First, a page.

By using trusted communication techniques and a presentation that is non-transparent (due to the omission of markings), it is a challenge for adolescents and young adults to distinguish between commercial and personal statements. The influencer constitutes surreptitious advertising by omitting advertising markings. From a legal standpoint, there is widespread uncertainty about the labelling requirements for commercial or editorial contributions in social networks, in particular Instagram. Current national laws and regulations have not been adapted to fit the needs of digital communication and still concentrate primarily on mass media such as television, radio and simple websites. It is therefore necessary to establish guidelines from a political point of view or to harmonise existing laws in order to increase the transparency of information for both influencers and followers.

Conclusion

Specific ideals of body shape and the behaviour propagated in order to achieve these ideals, as well as the shift in authority and attachment figures of minors must be taken into account when developing future strategies of prevention and health promotion. This strategy will make a more positive contribution to the improvement of public health. The dynamics in the field of health communication by influencers in social networks will continue to gain in importance over the next few years. This is mainly due to the targeted demand of predominantly underage users and the high attractiveness of influencer marketing from a commercial point of view.

In addition to regulatory issues, public health professionals, teachers, guardians and decision-makers need to enhance their digital skills to provide minors with appropriate information. In the future, it will be important to understand social media as a setting in which children and young people learn, play, love, create and live according to their own health logic. This platform should be utilised in order to develop effective and sustainable health promotion measures and prevention campaigns. The shift in authority and attachment figures within Generation Z outlined in this paper, as well as identified communication techniques, can be used as a basis for targeted, group-oriented campaign design in the context of future strategies. In order to make a more positive contribution to public health, it is important to protect minors from the dangers of possible disorders while they are developing life-long healthy eating and exercise behaviours.

Availability of data and materials

The datasets used and/or analysed in the context of this study are available from the corresponding author on reasonable request.

Abbreviations

API:

Application Programming Interface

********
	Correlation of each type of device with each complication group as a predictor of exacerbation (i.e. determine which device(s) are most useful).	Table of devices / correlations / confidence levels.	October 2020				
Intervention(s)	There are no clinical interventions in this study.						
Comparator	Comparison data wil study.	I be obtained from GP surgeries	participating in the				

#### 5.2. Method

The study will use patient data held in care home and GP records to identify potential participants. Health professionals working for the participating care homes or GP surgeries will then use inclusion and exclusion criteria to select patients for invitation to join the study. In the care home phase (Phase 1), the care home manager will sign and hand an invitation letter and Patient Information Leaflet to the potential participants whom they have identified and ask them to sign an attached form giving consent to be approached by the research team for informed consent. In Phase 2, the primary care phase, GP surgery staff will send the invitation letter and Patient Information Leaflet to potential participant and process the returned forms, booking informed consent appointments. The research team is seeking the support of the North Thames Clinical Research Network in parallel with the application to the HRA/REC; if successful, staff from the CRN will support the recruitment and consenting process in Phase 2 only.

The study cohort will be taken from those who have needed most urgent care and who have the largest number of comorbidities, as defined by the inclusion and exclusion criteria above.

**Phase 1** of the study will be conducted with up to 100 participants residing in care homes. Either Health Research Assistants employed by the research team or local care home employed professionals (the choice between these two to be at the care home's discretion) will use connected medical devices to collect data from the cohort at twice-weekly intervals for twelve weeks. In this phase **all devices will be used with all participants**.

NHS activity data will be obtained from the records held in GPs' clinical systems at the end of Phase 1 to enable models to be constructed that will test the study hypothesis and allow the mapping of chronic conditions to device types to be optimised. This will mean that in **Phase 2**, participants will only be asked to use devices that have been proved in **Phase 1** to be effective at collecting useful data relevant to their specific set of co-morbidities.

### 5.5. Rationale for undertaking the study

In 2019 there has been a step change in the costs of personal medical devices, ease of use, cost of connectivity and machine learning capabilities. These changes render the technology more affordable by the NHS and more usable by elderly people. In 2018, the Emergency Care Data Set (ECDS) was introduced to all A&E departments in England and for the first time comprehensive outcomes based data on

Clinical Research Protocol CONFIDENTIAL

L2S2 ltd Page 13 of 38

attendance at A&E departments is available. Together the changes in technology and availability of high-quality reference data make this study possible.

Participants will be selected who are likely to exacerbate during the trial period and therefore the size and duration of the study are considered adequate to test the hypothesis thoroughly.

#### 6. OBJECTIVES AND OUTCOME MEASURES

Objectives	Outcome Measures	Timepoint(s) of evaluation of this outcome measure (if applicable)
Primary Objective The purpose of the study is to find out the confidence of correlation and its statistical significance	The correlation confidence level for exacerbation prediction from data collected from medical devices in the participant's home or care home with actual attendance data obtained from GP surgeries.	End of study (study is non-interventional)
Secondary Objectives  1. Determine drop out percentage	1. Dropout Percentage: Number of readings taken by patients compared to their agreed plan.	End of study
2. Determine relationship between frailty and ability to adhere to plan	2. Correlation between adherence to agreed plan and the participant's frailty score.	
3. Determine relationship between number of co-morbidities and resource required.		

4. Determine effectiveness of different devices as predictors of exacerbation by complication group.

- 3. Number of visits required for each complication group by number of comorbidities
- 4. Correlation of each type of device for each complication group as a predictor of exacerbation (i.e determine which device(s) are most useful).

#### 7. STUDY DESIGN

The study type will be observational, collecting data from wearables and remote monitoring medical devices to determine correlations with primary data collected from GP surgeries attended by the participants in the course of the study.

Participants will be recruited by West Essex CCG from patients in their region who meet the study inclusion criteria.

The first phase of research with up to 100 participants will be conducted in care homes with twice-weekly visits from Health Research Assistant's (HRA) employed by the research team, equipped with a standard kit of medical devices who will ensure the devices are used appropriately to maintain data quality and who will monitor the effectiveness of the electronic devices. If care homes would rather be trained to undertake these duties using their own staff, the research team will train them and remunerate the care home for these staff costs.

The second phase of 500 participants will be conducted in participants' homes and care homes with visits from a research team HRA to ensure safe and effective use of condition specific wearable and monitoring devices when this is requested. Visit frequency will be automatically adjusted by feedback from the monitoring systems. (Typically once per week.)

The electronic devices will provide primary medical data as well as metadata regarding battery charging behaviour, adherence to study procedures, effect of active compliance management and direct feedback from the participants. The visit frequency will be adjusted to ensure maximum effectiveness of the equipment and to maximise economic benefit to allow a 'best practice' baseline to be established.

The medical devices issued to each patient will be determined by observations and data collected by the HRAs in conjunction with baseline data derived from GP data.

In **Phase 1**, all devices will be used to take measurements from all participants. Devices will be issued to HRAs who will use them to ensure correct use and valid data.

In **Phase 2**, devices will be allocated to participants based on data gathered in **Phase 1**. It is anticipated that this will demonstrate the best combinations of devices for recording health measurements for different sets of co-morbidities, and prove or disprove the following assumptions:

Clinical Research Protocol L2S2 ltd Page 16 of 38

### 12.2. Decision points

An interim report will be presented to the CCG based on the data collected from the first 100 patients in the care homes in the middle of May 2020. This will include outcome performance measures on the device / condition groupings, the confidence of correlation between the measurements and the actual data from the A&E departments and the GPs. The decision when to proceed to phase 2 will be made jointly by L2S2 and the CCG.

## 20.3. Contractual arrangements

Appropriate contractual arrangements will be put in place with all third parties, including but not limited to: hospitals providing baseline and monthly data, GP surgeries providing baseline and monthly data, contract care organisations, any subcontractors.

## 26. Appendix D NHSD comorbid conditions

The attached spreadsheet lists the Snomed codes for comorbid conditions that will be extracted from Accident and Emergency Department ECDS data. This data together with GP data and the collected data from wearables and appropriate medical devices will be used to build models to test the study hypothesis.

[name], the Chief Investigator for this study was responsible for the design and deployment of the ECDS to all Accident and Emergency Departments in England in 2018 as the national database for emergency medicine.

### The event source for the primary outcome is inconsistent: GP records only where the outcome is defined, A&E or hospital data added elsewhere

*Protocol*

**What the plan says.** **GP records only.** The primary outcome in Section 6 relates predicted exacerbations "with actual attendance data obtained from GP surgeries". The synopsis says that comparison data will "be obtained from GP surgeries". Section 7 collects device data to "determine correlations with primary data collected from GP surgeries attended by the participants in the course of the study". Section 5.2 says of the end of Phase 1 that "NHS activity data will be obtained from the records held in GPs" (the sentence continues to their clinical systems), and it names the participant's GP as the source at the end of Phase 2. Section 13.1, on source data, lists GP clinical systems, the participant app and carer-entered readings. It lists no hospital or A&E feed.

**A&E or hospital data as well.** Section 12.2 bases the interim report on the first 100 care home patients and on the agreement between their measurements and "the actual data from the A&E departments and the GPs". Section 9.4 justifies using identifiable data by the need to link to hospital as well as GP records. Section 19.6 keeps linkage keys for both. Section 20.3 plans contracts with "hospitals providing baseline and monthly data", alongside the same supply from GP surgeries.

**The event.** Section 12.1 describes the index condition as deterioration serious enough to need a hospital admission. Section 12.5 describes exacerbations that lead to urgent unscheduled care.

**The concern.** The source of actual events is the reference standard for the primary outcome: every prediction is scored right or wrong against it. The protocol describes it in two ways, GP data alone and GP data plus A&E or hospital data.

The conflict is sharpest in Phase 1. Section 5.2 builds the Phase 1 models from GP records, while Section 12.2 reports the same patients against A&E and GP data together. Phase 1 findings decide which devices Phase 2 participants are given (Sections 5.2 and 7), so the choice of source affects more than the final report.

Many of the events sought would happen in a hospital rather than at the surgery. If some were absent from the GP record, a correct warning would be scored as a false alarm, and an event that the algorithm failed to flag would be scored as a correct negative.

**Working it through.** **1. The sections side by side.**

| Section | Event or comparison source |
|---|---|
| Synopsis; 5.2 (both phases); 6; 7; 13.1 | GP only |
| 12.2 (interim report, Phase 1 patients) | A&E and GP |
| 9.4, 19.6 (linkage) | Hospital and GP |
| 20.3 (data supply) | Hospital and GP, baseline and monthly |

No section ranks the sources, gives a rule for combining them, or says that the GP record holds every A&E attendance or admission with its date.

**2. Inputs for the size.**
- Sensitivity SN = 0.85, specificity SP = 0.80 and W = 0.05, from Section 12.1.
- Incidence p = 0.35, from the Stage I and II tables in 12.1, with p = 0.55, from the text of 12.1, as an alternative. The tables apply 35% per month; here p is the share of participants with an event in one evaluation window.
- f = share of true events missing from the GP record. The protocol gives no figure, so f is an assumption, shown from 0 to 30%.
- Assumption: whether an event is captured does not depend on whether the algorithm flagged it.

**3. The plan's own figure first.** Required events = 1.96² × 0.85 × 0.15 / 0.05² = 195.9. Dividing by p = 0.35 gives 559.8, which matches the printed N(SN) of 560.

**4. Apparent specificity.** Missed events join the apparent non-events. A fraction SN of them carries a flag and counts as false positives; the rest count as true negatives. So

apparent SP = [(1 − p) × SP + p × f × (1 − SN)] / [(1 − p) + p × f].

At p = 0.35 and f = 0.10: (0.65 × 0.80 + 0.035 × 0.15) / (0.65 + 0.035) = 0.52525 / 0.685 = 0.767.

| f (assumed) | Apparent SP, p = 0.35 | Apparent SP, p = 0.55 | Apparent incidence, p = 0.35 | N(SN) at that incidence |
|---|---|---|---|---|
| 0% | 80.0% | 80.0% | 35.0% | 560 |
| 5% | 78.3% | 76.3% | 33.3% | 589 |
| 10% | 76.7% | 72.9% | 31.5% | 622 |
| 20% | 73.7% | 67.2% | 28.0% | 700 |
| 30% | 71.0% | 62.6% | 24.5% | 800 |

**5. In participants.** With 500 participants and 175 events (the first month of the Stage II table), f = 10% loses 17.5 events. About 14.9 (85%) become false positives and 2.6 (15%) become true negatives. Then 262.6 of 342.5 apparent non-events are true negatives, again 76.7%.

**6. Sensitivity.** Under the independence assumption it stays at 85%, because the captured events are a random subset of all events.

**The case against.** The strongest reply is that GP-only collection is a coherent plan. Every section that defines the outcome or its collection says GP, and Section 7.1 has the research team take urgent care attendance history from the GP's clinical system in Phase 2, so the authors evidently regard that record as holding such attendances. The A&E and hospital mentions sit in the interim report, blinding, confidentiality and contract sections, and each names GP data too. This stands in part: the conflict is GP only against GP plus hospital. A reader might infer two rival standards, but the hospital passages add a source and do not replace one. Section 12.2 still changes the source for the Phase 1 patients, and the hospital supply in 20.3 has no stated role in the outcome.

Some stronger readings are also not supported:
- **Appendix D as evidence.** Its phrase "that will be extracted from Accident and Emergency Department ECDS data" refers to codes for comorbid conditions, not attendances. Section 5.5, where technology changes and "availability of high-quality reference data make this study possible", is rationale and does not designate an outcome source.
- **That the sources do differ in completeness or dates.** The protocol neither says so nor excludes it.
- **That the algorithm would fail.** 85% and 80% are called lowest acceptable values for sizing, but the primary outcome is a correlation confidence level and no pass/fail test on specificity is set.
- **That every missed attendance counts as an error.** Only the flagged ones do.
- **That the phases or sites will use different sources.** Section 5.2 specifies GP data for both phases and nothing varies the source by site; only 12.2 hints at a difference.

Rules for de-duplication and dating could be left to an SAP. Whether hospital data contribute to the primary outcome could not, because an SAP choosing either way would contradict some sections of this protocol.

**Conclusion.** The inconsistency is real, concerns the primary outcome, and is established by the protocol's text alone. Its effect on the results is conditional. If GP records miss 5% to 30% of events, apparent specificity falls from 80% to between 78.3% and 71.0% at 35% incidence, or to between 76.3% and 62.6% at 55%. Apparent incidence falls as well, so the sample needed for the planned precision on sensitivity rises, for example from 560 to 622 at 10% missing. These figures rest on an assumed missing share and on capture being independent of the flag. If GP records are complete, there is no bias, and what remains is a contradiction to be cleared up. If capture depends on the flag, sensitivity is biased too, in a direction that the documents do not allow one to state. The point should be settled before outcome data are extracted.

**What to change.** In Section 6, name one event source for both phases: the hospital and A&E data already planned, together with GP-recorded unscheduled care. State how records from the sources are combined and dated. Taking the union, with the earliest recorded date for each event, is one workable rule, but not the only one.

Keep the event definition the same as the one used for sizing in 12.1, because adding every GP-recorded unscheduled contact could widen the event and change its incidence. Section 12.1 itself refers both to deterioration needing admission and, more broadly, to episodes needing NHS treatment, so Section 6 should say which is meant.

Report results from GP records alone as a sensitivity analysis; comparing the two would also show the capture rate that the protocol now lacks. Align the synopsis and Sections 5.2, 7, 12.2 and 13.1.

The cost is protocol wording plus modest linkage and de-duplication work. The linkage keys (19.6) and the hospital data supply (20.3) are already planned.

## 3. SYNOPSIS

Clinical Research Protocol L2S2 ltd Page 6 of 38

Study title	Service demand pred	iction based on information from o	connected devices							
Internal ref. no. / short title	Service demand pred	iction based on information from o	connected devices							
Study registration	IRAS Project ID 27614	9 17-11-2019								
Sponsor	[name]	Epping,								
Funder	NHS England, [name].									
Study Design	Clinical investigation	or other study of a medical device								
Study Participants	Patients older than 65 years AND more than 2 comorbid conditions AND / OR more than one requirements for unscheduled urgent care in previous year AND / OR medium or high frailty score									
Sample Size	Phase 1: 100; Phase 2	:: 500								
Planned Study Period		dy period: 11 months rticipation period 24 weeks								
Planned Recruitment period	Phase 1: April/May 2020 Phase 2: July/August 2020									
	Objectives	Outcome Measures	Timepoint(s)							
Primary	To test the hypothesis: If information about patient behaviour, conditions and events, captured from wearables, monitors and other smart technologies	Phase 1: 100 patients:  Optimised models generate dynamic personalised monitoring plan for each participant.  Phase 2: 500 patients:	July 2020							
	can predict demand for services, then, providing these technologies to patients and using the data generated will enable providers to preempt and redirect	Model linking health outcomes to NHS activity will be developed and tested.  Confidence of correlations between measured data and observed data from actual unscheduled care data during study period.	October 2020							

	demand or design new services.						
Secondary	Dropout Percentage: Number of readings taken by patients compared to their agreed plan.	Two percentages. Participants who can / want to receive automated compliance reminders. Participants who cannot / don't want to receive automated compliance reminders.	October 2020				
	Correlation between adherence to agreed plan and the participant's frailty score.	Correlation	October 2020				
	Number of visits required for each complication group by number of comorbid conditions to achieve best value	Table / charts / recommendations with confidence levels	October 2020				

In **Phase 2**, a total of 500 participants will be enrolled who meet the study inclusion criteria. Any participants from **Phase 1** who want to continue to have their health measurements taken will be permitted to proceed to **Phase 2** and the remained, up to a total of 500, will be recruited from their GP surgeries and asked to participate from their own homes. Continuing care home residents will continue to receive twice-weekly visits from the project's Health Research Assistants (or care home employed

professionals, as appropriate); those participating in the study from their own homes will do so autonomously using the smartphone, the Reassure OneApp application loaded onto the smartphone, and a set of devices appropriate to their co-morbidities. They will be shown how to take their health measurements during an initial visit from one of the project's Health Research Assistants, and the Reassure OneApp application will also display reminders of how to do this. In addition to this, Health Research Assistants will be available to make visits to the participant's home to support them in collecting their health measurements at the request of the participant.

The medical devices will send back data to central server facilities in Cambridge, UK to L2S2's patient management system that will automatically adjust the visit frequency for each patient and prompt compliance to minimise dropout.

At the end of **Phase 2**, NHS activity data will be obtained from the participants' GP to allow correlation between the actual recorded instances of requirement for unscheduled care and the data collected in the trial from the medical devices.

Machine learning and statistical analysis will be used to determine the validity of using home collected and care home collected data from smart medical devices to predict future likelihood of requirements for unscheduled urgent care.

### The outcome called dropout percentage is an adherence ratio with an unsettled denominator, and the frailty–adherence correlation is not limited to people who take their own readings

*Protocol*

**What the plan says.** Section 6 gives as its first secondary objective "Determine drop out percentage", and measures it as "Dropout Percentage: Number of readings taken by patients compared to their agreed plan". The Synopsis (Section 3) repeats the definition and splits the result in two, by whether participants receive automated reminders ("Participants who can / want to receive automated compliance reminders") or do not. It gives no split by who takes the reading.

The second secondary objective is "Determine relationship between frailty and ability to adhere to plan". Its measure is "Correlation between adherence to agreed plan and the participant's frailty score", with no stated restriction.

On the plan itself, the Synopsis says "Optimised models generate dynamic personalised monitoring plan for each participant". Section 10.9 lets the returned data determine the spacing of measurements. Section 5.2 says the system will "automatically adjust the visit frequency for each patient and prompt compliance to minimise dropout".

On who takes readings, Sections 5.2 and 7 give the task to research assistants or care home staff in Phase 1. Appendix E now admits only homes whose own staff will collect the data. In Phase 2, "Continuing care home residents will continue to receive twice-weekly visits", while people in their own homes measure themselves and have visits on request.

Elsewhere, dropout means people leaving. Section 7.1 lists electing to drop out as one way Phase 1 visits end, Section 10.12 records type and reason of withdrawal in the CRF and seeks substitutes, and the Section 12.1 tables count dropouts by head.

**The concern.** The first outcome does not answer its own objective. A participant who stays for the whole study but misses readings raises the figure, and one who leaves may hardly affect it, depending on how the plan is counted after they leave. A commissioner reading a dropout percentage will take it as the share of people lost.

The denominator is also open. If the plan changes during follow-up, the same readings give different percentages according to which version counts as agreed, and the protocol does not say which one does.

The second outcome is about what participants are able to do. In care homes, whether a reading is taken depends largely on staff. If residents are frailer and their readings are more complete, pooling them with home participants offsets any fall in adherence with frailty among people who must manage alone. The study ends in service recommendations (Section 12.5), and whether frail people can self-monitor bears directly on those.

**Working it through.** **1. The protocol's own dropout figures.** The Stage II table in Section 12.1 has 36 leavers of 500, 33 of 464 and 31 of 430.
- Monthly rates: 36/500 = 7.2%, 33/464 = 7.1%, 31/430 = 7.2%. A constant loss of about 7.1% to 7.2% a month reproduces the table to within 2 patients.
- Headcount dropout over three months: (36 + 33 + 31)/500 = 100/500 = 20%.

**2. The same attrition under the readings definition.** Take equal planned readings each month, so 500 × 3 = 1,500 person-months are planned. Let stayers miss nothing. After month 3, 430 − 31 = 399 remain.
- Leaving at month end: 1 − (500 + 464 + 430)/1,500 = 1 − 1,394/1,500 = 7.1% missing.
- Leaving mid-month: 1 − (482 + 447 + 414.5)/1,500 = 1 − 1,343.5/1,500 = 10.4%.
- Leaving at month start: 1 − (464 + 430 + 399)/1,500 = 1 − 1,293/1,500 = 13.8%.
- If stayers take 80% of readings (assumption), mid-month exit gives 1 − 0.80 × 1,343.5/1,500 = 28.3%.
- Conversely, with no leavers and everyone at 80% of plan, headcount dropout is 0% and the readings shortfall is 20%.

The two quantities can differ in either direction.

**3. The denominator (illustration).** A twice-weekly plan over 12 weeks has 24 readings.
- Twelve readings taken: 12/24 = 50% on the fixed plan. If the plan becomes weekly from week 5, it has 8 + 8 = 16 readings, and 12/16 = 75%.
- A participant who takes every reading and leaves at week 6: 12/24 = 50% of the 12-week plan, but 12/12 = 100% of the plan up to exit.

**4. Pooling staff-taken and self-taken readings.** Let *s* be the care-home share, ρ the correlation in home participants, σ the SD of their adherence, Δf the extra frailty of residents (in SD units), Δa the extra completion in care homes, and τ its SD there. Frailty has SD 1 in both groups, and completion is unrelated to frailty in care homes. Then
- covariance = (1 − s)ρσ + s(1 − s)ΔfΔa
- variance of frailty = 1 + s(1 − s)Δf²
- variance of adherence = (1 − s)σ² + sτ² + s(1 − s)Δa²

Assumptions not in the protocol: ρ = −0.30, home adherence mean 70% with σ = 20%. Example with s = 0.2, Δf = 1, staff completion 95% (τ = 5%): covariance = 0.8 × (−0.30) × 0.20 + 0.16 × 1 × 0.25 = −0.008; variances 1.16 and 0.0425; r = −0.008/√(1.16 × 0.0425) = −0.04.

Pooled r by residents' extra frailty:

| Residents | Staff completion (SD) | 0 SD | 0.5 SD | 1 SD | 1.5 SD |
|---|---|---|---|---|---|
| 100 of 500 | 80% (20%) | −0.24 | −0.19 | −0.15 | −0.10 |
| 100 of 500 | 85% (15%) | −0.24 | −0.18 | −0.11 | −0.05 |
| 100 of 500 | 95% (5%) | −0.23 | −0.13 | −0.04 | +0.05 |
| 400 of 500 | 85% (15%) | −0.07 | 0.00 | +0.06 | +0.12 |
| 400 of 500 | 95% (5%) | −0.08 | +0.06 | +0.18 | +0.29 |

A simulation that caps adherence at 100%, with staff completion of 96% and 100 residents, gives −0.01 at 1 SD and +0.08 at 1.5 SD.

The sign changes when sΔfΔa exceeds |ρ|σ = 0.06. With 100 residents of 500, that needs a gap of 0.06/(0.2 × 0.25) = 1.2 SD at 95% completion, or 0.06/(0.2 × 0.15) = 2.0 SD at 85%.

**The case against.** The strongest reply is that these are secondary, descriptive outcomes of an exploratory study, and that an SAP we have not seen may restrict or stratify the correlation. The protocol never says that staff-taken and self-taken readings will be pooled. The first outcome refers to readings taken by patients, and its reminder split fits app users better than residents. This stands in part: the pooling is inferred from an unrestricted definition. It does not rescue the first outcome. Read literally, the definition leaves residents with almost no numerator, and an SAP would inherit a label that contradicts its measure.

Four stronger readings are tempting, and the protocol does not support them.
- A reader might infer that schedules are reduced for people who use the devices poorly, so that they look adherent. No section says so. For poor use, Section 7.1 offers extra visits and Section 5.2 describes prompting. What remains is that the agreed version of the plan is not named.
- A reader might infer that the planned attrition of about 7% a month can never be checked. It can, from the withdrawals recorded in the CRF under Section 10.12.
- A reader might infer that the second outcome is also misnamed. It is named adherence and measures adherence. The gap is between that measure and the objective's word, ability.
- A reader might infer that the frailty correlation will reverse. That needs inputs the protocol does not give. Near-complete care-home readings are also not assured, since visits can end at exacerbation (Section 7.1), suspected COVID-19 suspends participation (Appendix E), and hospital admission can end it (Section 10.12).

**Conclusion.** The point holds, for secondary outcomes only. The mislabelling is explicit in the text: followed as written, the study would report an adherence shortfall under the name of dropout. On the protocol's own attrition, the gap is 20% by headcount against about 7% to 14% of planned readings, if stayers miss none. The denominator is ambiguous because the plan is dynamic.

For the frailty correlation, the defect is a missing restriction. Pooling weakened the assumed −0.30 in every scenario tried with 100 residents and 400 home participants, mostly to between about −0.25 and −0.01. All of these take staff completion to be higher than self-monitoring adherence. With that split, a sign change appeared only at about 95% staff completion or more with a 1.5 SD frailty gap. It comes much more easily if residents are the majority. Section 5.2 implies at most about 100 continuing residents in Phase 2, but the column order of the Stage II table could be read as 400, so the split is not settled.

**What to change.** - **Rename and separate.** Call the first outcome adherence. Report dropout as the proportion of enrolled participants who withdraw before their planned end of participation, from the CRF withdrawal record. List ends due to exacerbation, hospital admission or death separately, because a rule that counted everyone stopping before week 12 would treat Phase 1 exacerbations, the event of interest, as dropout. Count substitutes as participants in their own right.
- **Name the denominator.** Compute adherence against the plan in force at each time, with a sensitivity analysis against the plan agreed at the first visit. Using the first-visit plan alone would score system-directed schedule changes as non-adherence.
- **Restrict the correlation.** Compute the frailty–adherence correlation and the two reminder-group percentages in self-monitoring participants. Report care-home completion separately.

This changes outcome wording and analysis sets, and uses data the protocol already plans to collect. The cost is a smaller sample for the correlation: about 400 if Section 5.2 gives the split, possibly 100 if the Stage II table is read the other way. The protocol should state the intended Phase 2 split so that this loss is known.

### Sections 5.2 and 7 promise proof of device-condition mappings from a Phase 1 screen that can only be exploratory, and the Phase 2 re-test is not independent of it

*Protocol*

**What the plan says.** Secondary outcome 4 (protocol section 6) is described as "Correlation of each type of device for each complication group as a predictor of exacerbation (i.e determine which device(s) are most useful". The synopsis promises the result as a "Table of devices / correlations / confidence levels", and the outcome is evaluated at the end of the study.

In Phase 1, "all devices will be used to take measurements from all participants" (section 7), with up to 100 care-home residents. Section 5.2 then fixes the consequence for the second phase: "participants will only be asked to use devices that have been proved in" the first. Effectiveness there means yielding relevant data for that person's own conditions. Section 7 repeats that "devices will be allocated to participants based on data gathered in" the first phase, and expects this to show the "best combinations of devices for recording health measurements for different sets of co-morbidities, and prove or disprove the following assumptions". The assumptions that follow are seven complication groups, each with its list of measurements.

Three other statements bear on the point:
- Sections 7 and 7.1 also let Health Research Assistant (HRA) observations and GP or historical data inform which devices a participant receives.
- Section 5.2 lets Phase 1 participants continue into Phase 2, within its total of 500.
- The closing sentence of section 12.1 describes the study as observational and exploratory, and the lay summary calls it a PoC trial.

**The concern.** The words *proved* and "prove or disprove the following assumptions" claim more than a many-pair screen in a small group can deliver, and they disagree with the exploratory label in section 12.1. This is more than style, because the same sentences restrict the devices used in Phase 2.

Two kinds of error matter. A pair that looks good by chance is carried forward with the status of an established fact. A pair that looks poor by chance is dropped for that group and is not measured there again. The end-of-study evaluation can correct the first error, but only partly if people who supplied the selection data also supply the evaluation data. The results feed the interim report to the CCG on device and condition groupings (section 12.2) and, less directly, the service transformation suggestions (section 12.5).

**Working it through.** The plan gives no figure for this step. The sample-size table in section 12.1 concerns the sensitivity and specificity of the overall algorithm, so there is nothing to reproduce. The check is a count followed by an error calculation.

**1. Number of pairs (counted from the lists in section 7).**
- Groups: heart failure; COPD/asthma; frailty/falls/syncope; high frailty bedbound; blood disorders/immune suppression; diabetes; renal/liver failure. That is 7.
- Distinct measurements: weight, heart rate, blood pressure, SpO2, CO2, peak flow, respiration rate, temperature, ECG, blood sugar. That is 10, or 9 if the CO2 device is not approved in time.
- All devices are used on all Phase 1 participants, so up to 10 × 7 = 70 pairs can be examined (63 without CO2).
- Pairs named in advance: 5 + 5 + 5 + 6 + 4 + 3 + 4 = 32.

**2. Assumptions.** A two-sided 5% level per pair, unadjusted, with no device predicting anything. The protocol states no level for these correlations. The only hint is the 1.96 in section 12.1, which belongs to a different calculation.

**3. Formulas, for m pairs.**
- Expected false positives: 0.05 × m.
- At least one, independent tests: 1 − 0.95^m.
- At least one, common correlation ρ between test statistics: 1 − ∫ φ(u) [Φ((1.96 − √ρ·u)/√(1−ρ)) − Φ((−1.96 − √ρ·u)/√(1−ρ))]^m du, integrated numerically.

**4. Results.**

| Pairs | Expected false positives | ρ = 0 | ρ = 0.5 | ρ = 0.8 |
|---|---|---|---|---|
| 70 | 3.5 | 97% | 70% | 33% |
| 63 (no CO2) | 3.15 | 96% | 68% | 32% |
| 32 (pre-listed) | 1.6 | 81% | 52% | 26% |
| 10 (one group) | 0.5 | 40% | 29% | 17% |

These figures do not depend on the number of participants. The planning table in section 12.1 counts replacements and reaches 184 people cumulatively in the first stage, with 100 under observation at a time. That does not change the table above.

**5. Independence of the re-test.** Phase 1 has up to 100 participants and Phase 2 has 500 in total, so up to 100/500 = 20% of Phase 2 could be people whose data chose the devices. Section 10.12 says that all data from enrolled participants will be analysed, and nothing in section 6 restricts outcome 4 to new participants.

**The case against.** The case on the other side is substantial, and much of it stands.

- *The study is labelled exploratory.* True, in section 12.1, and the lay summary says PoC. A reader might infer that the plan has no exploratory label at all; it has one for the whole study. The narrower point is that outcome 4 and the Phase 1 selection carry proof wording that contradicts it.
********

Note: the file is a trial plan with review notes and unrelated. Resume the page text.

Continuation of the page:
DB:

Data base

e.g. :

Exempli gratia, for example

et al.:

Et alii, and others

n:

Sample size

SPSS:

Statistical Package for the Social Sciences

WHO:

World Health Organization

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Acknowledgements

Not applicable.

Funding

The authors received no financial support for this research and writing of this manuscript.

Author information

KP analysed and interpreted the data regarding content, communication techniques and reactions. KP performed the literature review, and was a major contributor in writing the manuscript. SBJ has made important contributions to the conception and design of the work. SBJ has substantively revised the manuscript. Both authors read and have approved the submitted version (and any substantially modified version that involves the author’s contribution to the study). All authors have agreed both to be personally accountable for their own contributions and to ensure that questions related to the accuracy or integrity of any part of the work, even ones in which the author was not personally involved, are appropriately investigated, resolved, and the resolution documented in the literature.

Correspondence to Katharina Pilgrim.

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Qualitative items for coding. Thirty eight coded items for content analysis. (DOCX 70 kb)

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Pilgrim, K., Bohnet-Joschko, S. Selling health and happiness how influencers communicate on Instagram about dieting and exercise: mixed methods research. BMC Public Health 19, 1054 (2019) doi:10.1186/s12889-019-7387-8

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Keywords

  • Instagram
  • Public health
  • Social media
  • Health communication
  • Influencer
  • Eating disorder
  • Prevention
  • Fitspiration